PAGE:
Slate: Let's talk a little more about the War on Drugs. How does it actually work in relation to all this.

Alexander: One of the biggest myths about the drug war is that it's focused on rooting out drug kingpins or violent offenders. But nothing could be further from the truth. Federal funding flows to those state and local law enforcement agencies that are willing to boost dramatically the volume of their drug arrests, the sheer numbers. The Reagan administration adopted new rules and new programs that authorized millions of dollars in federal funding to flow to agencies, some of which had initially been reluctant to wage the drug war, feeling it would be a distraction from more important crimes like murder, rape, and robbery. The way in which the Reagan administration persuaded law enforcement agencies to get on board with the drug war was through bribes, through cash grants that were made available to law enforcement agencies that would drastically increase just the sheer volume of drug arrests.

To make matters worse, the Reagan administration managed to change federal drug forfeiture laws so that state and local law enforcement agencies could keep, for their own use, 80 percent of the cars, cash, homes seized from drug suspects, thus granting law enforcement a direct, monetary interest in the profitability of the drug market. The result has been entirely predictable. People of color are rounded up en masse. Kids are stopped and searched on the way to school. If they learn to drive a car their cars are often searched in the hopes of finding drugs, sometimes dismantled. There are sweeps of public housing projects, schools, for drugs. And again, it's not that they're looking for violent offenders or drug kingpins. They're trying to boost their numbers of drug arrests in these communities.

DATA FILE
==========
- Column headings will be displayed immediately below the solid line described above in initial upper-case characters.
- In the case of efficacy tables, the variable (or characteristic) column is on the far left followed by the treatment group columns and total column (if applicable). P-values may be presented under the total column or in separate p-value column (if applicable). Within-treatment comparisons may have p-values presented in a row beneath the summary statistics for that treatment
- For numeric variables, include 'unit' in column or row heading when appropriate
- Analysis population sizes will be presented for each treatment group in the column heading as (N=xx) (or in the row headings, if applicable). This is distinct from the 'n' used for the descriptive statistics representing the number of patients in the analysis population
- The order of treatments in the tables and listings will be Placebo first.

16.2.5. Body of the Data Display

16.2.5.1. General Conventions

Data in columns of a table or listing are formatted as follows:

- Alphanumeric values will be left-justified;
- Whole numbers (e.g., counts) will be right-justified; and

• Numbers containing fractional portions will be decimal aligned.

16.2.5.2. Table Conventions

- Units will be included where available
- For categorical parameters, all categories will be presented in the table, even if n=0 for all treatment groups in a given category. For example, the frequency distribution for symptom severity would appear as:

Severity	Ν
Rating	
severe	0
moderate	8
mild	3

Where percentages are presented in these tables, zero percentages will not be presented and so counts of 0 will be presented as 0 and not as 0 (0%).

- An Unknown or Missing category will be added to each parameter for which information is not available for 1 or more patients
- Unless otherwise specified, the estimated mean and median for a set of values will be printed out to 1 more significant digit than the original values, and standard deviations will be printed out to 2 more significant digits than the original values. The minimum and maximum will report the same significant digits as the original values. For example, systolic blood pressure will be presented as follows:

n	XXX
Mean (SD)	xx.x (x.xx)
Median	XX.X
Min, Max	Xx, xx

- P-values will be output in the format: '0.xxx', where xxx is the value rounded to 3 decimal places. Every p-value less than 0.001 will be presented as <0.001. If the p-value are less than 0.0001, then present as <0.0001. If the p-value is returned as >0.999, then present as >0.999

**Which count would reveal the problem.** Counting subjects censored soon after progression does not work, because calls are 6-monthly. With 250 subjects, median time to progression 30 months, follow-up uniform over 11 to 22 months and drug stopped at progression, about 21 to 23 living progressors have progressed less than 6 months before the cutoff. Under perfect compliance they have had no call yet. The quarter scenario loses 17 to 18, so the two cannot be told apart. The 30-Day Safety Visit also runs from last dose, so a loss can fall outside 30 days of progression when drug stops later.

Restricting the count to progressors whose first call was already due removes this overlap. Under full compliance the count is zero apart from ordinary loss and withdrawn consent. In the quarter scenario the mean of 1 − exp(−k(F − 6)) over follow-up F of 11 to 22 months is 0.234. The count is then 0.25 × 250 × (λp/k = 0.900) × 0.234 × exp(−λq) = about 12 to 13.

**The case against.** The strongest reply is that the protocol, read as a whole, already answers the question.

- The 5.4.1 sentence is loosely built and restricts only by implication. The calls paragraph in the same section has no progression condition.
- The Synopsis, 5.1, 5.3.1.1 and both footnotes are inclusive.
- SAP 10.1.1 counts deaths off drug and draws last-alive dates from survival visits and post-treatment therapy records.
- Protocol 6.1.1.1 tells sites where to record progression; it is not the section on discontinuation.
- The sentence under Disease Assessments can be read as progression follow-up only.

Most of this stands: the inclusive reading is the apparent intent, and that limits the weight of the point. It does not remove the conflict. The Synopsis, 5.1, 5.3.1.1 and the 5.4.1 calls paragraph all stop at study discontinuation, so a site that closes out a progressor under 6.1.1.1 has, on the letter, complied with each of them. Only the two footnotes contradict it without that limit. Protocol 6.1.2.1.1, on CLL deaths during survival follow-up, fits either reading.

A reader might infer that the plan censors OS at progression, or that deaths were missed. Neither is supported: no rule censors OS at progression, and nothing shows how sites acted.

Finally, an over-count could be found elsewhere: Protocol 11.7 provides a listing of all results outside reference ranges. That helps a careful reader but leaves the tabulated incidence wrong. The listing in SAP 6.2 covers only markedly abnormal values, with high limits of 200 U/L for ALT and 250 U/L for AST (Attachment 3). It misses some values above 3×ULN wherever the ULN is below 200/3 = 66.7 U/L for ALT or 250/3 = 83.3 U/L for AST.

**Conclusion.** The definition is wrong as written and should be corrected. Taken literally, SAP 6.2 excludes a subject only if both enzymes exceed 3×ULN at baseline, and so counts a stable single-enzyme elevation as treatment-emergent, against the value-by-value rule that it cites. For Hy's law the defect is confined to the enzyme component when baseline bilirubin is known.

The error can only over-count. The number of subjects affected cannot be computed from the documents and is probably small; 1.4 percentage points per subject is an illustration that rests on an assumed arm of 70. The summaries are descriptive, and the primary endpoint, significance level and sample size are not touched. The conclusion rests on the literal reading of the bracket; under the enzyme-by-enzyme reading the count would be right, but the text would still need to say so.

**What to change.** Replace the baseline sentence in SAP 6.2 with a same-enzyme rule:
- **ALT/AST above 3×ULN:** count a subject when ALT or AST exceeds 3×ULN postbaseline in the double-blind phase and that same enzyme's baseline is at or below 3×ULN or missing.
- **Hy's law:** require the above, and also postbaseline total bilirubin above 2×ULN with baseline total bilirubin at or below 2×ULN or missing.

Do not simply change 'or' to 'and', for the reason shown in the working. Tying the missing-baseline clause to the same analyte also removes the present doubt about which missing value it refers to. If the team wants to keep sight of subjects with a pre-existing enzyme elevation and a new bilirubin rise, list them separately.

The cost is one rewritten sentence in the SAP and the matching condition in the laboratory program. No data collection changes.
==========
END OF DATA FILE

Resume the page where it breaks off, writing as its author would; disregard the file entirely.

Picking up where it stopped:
In 2005, for example, four out of five drug arrests were for possession. Only one out of five was for sales. Most people in state prison for drug offenses have no history of violence or even felony activity. In fact, in the 1990s, the period of the most dramatic expansion of the drug war, nearly 80 percent of the increase in drug arrests was for marijuana possession, a drug now widely believed to be less harmful than alcohol or tobacco and at least as prevalent in middle class, white communities as it is in communities of color. But the drug war has been waged almost exclusively in poor communities of color. In fact, in some states 80 to 90 percent of all drug offenders are African American.

So through financial incentives, and the Supreme Court granting law enforcement license to stop and search just about anyone, anywhere, as long as they're able to extract consent, the drug war has managed to brand millions of people felons. And once you're branded, discrimination against you is legal for the rest of your life. People who are released from prison have an extraordinarily difficult time finding jobs. They're forced to check that box on the employment application, no matter if the minor drug felony they committed was 20 years ago, still having to check that box on employment applications. States deny convicted felons professional licenses. Thousands of professional licenses are off limits to felons. In some states you can't even get a license to be a barber if you've been branded a felon.

Slate: You talk about how the War on Drugs has been used as a justification for gutting a lot of the basic constitutional rights. What does this look like, how many rights have been redefined in order to facilitate the mass incarceration of people of color?